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Q. Why Do Greens Slope Back to Front?
The reason is twofold, as a green sloping gently towards golfers helps their approach shot "hold" the green, and it makes the green visible.
For average players, airborne and straight constitutes a good shot, but they just don't get enough backspin to "hold the green" and avoid frustration. It's one situation where nearly all golfers say, "Check please."
Most of us also like to see the green on an approach, to commit to the shot and plan strategy. Also, the visual composition of the hole is usually better when the green is visible at the end of the hole. For vision, the back of the green simply must be higher than the front - a hole has to play dramatically downhill for a level green to be visible.
There is no "ideal" upslope to use. On flatter ground, it usually ranges from:
• The 1.5 percent minimum required for good drainage;
• 3 percent maximum practical slope to maintain fair slopes at today's green speeds.
Flatter slopes on the front half of the green (under 2 percent) reduce ball-mark damage, where most shots strike. Two- to 3- percent slopes on rear green areas make the green more visible, as rear portions of many greens tend to visually "disappear" behind even small ridges and flanking bunkers. Also, fewer golfers "go past" rear pin locations, causing steep downhill putts, compared to the front, where a "too-steep" slope can cause poor putts to roll off the front of the green. Of course, that should vary from green to green.
Years ago I measured some greens that golfers complained "didn't hold." Greens with at least 1.25 percent uphill slope held well, while flatter greens did not. In theory, shots from longer distances, in downwind or uphill conditions, or shots coming from downhill lies, have less backspin and might need slightly more help in stopping, so I often design slightly steeper back-to-front slopes where one or more spin-reducing factors exist.
However, variety is good - not all greens need to hold equally well, and having "local knowledge" and a variety of subtly different approach shots makes golf more fun. In the days before club standardization, "Golden Age" architects fully expected long-iron approach shots to play with roll out, and provided less front-to-back pitch, and short-iron approaches to have "more check." They designed steeper back-to-front slopes to create a different shot for those.
Vision considerations can control basic slope; if an approach shot is gently uphill, a steeper green - up to 3 percent maximum slope - may make the difference in attaining vision. On steeper uphill approaches, sometimes, a "false front" or raised back will also be required for golfers to see at least a portion of the green. Most uphill approaches require a fairway approach, with green hazards well off to the side for vision. These greens are good candidates for flanking bunkers left and right to mark the desired line of play on what would otherwise be a blind green.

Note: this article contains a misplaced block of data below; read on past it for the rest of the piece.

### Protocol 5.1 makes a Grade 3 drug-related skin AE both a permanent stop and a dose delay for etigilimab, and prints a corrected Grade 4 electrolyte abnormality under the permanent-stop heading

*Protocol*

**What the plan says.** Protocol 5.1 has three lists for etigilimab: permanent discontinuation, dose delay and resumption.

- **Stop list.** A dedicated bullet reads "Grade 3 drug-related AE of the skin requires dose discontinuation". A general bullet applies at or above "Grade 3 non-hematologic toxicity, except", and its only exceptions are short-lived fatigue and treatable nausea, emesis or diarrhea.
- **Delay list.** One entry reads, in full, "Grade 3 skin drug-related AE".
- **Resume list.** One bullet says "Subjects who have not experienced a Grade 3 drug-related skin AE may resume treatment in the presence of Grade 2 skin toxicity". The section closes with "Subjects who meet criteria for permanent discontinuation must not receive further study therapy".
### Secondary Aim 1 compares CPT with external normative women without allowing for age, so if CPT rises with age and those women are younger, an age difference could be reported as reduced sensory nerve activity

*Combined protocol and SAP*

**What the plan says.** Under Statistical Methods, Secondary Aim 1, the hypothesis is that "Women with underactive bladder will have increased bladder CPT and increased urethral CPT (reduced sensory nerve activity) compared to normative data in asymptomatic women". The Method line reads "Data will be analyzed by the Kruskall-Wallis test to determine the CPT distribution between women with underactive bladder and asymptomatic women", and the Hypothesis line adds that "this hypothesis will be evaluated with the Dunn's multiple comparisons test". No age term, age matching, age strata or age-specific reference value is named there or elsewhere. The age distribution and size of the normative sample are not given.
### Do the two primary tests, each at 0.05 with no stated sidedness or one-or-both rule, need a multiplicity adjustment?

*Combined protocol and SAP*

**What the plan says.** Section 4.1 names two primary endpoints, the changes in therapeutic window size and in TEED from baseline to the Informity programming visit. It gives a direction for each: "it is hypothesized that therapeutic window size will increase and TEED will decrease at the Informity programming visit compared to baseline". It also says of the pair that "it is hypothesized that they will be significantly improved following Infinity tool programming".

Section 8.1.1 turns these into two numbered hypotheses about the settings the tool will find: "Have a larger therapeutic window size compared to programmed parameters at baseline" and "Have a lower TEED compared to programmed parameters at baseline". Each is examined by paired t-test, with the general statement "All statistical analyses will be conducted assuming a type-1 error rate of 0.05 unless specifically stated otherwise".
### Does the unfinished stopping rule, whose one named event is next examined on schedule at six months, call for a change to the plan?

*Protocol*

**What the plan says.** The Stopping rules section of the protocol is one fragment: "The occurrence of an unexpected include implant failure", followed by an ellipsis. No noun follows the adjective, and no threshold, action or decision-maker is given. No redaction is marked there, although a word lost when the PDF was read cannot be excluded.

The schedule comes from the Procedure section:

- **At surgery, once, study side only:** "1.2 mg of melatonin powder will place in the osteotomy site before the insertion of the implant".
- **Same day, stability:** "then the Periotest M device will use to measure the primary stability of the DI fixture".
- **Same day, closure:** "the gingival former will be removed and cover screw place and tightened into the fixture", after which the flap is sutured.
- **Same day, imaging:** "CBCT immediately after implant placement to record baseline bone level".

Jeffrey D. Brauer began his career as an apprentice in the Chicago area in 1977. His first project was Kemper Lakes, which shortly after hosted the 1989 PGA Championship. He formed GolfScapes in Arlington, Texas, in 1984. In the last 29 years he has designed and consulted on a wide spectrum of projects, ranging from partial renovations to international resorts. His recent work includes teaming with the design team of Pascuzzo and Pate on a remodel of the world-famous La Costa Resort & Spa in California, and renovations at Superior National Golf Course in Lutsen, Minn., and Mesquite Municipal Golf Course in Mesquite, Texas.
He has been a member of the American Society of Golf Course Architects since 1981, serving as President during its 50th Anniversary year in 1995-96. Jeff still studies the classic works - both old and new, and has played more than 75 of the best courses in the world.
Jeff gives many presentations and is a regular architecture columnist for many publications and websites, including Golf Course Industry and Cybergolf.com. He has also been a strong advocate for the "Tee it Forward" campaign and strives to make his courses fit the description of "fun to play every day."
Jeff's work has been spotlighted in most of the world's major golf magazines. Golf World ranked him as one of the top-20 golf course architects and Golf Inc. ranked him as the world's fourth-best value in golf architecture in 2010. Jeff's portfolio and reputation keep him at the forefront of desired designers for new courses, reconstruction and renovation projects. For more about Jeff, visit http://www.jeffreydbrauer.com/sites/courses/layout.asp?id=859&page=48451.